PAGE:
Saturday, May 27, 2017

The Priestly Character of Ad Orientem Worship: Guest Article by Zachary Thomas (Part 3)

Click to read the earlier parts of this article: part 1, part 2.

At the Sermon on the Mount, in the Beatitudes, at the heart of Christ’s preaching, where he appears most merciful and gentle, where he is most incorrectly caricatured as a “nice guy” or modern peace activist, precisely here the Sinai prophecy is fulfilled, that when God comes among us we must die. How is this so? Because the Beatitudes lived so perfectly by Christ lead inexorably to the Cross, a reality foreshadowed in the last and longest part of that holy list: “Blessed are ye when they shall revile you, and persecute you, and speak all that is evil against you, untruly, for my sake: Be glad and rejoice, for your reward is very great in heaven. For so they persecuted the prophets that were before you.”

Christ’s startling new revelation requires that every disciple take up his cross and die with him. Monastic asceticism just takes seriously the work of killing the old man. In other words, communion with Christ is essentially found on the cross, and there is nothing more terrifying to sinful flesh than that idea. In the old system, God’s mercy spared us and only the animal had to die, while we were left whole. Now, if we would truly follow Christ, we must follow all take up Isaac’s cross and follow a new Abraham to a new martyrdom on Calvary. A palpable fear on Sinai is now made a positive command: we must all be willing to die in Christ. It is literally required of some of us, more today than ever. Therefore, in the Beatitudes and the martyrdom that is signified by our Baptism, the sacrificial system is not actually abolished, but shown for what it always was: a proleptic participation in the sacrificial rites of Christ’s priesthood in the Church.

The Sacrifice of Abraham, depicted in fresco in a church in Raduil, Bulgaria. (Image from Wikimedia Common by Edal Anton Lefterov)
The great sacrifice of martyrdom—red or white—is something we are all called to accomplish, at least mystically, by putting on Christ; truly, it is the heart of the Christian mystery. Nothing has changed metaphysically since the Old Testament: we owe our very being to God, and so cannot dare to approach him without our whole being in our hands, without acceptance of our condition as creatures, which is our death. Therefore, what is enacted on the altar is precisely our own martyrdom, in the person of the priest, who stands in the person of Christ. All the gory reality of martyrdom is entailed in each and every “unbloody” renewal of Christ’s sacrifice, as much as we affluent Westerners must struggle to see it. The Copts surely see it. (see note below) We must see that when the priest stands up there on the altar, he is re-enacting a martyrdom, a terrible ritual murder that in a mysterious way is the source of our salvation. If contemplation of that reality doesn’t call for a terrible reverence, and a profound gratitude for the role of the priest who represents Christ dying for us, I’m not sure what does. It is this spirit of the fear of God, born of the clairvoyant creaturely feeling of absolute dependence upon our Lord, that fashioned the forms of the old rites, with all of their mysterious ritual elements.

In complete opposition to our fears about “clericalism,” and some peoples’ demands for more “lay participation” in clerical roles, the ancient Hebrew saw nothing attractive about the role of the priest. The job was terrifying. The priest-prophet had to stand in the breach and bear in full the anger of God directed against his sinful people. Because he was closer to God, the priest was constantly in mortal danger, and the Old Testament has more than one story of the destruction of attendant offending God’s presence in the tabernacle. Any Israelite was perfectly glad that someone else had that role, and wanted to stay as far away as possible!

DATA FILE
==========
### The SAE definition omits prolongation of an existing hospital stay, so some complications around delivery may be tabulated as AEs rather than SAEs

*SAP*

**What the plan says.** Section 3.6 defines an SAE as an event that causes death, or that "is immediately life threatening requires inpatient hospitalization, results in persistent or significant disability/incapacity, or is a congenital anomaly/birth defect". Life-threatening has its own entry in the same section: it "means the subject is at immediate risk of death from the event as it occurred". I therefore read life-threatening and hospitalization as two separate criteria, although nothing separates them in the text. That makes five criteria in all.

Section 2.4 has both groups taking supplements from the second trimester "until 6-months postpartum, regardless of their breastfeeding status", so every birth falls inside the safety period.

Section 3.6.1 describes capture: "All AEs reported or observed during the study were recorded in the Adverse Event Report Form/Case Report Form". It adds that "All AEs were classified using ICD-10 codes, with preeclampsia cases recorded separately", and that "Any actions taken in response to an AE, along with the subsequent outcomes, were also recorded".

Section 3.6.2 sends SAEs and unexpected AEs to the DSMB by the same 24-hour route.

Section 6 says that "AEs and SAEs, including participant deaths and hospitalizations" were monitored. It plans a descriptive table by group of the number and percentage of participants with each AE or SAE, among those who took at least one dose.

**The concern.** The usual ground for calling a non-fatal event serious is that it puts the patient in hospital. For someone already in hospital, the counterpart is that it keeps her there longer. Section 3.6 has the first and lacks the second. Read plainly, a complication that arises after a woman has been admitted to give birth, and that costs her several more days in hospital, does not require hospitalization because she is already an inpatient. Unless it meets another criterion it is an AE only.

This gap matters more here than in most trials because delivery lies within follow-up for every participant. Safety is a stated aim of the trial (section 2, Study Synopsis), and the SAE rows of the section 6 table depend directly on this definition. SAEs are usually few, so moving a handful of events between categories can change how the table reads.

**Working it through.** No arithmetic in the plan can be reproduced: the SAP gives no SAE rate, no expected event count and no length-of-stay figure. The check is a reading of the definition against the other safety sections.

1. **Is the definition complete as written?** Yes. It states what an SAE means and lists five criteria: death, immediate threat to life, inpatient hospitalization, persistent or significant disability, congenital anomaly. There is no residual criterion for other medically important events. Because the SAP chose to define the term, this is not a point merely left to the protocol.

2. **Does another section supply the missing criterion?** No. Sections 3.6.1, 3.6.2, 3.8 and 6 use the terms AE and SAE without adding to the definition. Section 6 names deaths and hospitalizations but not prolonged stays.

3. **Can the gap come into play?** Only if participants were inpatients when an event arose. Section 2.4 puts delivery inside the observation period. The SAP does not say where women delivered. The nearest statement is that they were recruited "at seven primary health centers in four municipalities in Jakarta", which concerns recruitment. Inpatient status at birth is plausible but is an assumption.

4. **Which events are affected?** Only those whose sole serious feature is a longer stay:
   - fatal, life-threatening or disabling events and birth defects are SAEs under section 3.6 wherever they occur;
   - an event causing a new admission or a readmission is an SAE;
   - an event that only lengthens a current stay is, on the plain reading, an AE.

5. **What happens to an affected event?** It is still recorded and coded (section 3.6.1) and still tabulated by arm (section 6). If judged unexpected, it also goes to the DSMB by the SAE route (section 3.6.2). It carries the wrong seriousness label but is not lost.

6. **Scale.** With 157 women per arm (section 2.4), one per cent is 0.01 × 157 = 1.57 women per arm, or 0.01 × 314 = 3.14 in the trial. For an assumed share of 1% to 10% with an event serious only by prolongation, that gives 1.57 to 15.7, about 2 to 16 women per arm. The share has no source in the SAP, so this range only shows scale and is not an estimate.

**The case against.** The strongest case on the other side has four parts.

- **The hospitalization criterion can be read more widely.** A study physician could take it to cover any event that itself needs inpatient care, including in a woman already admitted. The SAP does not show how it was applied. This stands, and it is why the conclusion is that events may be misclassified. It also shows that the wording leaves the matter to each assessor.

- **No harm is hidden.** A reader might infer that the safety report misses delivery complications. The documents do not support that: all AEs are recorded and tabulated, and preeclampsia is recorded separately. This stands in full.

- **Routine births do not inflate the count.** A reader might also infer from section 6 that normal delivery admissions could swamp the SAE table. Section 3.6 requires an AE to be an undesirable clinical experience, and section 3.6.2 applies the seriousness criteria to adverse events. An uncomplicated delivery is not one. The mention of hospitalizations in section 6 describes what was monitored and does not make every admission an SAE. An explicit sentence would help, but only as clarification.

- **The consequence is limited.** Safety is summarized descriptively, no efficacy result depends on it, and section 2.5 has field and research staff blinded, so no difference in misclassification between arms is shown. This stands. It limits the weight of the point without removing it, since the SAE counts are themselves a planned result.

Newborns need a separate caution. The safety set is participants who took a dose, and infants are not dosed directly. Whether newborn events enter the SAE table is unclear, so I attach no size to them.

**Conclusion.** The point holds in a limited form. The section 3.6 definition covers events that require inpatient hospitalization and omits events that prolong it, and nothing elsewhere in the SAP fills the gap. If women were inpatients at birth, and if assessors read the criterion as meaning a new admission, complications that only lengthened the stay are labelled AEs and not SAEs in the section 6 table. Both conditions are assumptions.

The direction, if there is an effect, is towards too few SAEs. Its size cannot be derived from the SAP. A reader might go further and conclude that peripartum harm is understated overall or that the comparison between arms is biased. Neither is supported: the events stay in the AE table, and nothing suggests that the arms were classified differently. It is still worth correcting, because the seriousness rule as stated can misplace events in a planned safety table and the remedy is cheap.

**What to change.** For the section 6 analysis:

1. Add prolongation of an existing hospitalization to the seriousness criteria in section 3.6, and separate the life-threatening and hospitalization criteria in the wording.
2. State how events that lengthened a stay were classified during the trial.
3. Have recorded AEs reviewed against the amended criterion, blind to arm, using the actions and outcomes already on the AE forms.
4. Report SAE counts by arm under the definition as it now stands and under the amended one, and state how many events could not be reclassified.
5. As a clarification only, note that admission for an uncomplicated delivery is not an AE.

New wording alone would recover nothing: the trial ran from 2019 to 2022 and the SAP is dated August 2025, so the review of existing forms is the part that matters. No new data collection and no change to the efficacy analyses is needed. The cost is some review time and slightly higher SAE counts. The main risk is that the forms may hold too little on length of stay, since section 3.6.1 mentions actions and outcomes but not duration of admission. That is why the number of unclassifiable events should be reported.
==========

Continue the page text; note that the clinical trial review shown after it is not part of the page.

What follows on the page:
“But that is the Old Dispensation – Christ’s followers need not fear, for they have a loving Father in heaven!” St. John Chrysostom sees it otherwise:

“For the priestly office is indeed discharged on earth, but it ranks among heavenly ordinances; and Fearful, indeed, and of most awful import, were the things which were used before the dispensation of grace, as the bells, the pomegranates, the stones on the breastplate and on the ephod, the girdle, the mitre, the long robe, the plate of gold, the holy of holies, the deep silence within.
very naturally so: for neither man, nor angel, nor archangel, nor any other created power, but the Paraclete Himself instituted this vocation, and persuaded men while still abiding in the flesh to represent the ministry of angels. Wherefore the consecrated priest ought to be as pure as if he were standing in the heavens themselves in the midst of those powers.

But if any one should examine the things which belong to the dispensation of grace, he will find that, small as they are, yet are they fearful and full of awe, and that what was spoken concerning the law is true in this case also, that what has been made glorious has no glory in this respect by reason of the glory which excels (2 Cor. 3:10). For when you see the Lord sacrificed, and laid upon the altar, and the priest standing and praying over the victim, and all the worshippers empurpled with that precious blood, can you then think that you are still among men, and standing upon the earth? Are you not, on the contrary, straightway translated to Heaven, and casting out every carnal thought from the soul, do you not with disembodied spirit and pure reason contemplate the things which are in Heaven? Oh! What a marvel! What love of God to man! He who sits on high with the Father is at that hour held in the hands of all, and gives Himself to those who are willing to embrace and grasp Him. And this all do through the eyes of faith! Do these things seem to you fit to be despised, or such as to make it possible for any one to be uplifted against them?” (On the Priesthood, III.4)